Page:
Issues Relating to Google Accounts: Defendants also raised issues relating to certain Google accounts, including the Google Analytics account and the webmaster tools account. With respect to the Google Analytics account, Plaintiff’s representative stated under oath that she provided Defendants’ representatives access to the account and this access allowed Defendants to download historical data. The court says that Plaintiff’s “alleged refusal to provide access to her [Google Analytics] account is a red herring that goes nowhere and proves nothing.” Defendants also alleged they requested server log data and were told that the logs were allegedly deleted. This claim similarly gets no traction. The court says that the Agreement is silent on server logs, so Plaintiff didn’t owe them to Defendants. Additionally, the former CEO of DYAC says that the server logs were overwritten as part of an ordinary business process after the closing. The court also makes the same observation regarding the Google Webmaster account, which was deleted post-closing.
Overstatement of Submissions: Defendants also alleged that Plaintiff misrepresented the number of weekly user submissions. This argument also gets no traction. Interestingly, the Agreement contained a representation that the DYAC site received an average of 150 submissions per day (following closing, this declined to 100 per day). Plaintiff submitted to Defendants before the Closing Date the exact submissions as sent in by readers (including all headers and personally identifiable information) to allow Defendants to verify their authenticity. This effectively rebutted Defendants’ claim that there were some improprieties regarding the number of average submissions.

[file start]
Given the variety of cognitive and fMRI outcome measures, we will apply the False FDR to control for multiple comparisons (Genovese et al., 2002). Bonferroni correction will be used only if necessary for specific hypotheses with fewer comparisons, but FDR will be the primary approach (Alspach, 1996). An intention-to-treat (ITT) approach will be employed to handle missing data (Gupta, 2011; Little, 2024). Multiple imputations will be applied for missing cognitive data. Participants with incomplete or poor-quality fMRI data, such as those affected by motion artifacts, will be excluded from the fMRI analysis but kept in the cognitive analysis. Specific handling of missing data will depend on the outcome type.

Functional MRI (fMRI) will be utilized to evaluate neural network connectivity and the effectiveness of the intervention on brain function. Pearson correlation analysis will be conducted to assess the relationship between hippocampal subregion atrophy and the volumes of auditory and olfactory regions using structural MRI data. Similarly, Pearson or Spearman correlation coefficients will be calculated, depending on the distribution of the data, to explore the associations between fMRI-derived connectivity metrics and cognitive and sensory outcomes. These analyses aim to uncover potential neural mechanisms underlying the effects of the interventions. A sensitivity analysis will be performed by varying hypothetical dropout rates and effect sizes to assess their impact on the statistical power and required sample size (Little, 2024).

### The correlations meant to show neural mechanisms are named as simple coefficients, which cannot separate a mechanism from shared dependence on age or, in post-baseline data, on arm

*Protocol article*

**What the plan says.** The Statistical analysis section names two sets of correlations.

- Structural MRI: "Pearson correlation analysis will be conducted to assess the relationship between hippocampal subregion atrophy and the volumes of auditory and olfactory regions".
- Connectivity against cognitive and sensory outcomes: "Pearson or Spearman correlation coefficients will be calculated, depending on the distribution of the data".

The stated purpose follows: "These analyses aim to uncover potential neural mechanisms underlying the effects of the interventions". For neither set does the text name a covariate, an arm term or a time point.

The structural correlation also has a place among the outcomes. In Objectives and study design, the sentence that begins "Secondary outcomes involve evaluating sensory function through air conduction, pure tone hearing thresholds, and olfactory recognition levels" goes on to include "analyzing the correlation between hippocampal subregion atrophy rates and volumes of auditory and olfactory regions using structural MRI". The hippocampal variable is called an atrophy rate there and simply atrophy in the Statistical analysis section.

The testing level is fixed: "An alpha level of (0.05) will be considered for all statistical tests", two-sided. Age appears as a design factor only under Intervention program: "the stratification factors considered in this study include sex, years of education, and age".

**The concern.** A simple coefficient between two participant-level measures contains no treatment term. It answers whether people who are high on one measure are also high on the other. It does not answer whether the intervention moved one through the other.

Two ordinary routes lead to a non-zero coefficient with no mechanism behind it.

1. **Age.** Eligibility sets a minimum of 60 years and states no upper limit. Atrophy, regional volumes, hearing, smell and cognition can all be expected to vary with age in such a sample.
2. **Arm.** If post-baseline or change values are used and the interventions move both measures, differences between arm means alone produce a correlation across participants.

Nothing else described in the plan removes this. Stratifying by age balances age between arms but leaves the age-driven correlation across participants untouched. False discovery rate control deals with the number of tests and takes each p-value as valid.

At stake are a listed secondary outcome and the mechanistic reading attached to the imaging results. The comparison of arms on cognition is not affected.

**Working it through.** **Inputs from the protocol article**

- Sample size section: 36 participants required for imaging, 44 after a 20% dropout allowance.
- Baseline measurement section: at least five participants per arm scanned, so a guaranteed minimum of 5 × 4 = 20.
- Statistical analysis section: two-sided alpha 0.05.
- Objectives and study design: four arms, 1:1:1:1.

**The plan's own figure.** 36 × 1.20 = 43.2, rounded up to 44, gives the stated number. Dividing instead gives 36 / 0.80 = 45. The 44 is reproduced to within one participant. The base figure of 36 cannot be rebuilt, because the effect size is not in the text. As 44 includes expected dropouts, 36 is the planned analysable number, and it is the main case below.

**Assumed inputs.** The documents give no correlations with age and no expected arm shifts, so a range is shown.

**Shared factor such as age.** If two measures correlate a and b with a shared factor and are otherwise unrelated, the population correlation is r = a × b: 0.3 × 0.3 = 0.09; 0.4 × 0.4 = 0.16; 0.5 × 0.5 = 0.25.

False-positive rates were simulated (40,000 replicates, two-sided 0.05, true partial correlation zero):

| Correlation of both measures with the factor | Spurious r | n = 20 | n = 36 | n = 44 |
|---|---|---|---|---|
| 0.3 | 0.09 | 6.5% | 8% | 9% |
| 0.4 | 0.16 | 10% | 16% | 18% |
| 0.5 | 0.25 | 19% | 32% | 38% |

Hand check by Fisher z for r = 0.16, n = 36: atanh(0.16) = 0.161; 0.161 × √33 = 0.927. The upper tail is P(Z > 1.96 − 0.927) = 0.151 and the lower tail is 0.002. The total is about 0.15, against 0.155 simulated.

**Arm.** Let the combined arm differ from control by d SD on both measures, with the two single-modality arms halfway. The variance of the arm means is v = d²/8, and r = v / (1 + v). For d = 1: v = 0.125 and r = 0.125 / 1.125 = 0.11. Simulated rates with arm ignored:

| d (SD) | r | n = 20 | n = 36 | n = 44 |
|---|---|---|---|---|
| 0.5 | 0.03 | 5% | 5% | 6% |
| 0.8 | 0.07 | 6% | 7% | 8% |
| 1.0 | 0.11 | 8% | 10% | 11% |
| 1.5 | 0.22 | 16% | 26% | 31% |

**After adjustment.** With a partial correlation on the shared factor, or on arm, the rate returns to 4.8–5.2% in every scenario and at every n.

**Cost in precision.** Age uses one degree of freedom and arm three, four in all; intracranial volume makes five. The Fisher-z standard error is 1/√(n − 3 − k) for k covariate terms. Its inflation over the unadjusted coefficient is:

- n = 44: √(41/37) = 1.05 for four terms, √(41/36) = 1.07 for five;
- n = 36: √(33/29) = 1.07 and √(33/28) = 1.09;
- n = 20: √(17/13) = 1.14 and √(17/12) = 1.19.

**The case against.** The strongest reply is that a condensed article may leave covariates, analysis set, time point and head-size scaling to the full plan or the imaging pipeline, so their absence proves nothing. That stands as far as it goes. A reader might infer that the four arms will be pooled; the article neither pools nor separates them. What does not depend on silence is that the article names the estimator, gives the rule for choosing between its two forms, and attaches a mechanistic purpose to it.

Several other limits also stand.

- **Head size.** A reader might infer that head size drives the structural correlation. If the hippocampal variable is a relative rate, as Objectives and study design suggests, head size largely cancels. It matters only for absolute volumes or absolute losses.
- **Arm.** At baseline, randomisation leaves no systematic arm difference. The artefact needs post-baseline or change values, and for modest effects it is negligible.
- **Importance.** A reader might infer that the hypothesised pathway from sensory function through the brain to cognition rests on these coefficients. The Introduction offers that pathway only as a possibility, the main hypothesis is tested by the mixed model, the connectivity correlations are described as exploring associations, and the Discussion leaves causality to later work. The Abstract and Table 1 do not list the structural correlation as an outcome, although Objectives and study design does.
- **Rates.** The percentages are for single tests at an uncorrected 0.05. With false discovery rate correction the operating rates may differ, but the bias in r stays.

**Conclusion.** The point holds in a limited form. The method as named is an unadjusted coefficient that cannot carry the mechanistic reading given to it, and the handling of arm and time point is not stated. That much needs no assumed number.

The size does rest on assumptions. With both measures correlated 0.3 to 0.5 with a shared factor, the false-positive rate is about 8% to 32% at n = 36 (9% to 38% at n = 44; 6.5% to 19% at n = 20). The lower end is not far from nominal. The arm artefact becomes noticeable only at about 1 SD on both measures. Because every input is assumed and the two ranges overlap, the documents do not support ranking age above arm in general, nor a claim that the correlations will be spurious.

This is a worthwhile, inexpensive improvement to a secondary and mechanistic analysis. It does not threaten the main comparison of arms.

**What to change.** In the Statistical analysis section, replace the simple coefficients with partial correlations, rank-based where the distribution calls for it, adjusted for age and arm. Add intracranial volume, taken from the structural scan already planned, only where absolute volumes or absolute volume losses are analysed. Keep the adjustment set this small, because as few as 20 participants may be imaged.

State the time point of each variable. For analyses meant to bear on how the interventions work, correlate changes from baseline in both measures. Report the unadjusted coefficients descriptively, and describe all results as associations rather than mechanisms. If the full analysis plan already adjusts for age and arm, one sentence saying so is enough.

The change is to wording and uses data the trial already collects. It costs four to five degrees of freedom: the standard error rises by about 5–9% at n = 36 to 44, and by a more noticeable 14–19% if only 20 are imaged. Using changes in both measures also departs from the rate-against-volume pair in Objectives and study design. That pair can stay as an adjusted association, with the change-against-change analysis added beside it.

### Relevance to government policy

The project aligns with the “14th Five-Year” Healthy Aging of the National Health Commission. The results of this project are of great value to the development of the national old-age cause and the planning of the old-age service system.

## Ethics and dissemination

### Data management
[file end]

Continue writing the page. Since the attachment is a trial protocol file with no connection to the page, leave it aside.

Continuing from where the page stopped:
Breach of Obligation to Cooperate: The Agreement contained a provision saying that Plaintiff would “reasonably cooperate” in maintaining the site. She did everything she was asked. She also provided unsolicited advice.
Most likely Break Media is now second guessing its business decision to purchase the site(s) at the price it paid, or is unhappy with its failure to achieve editorial/audience traction as quickly as it thought it would.
Lessons abound in this dispute. For starters, the purchase and sale agreement is worth taking a look at: Purchase and Sale Agreement re DYAC Website (see p. 36 of the .pdf for a breakdown of the traffic figures).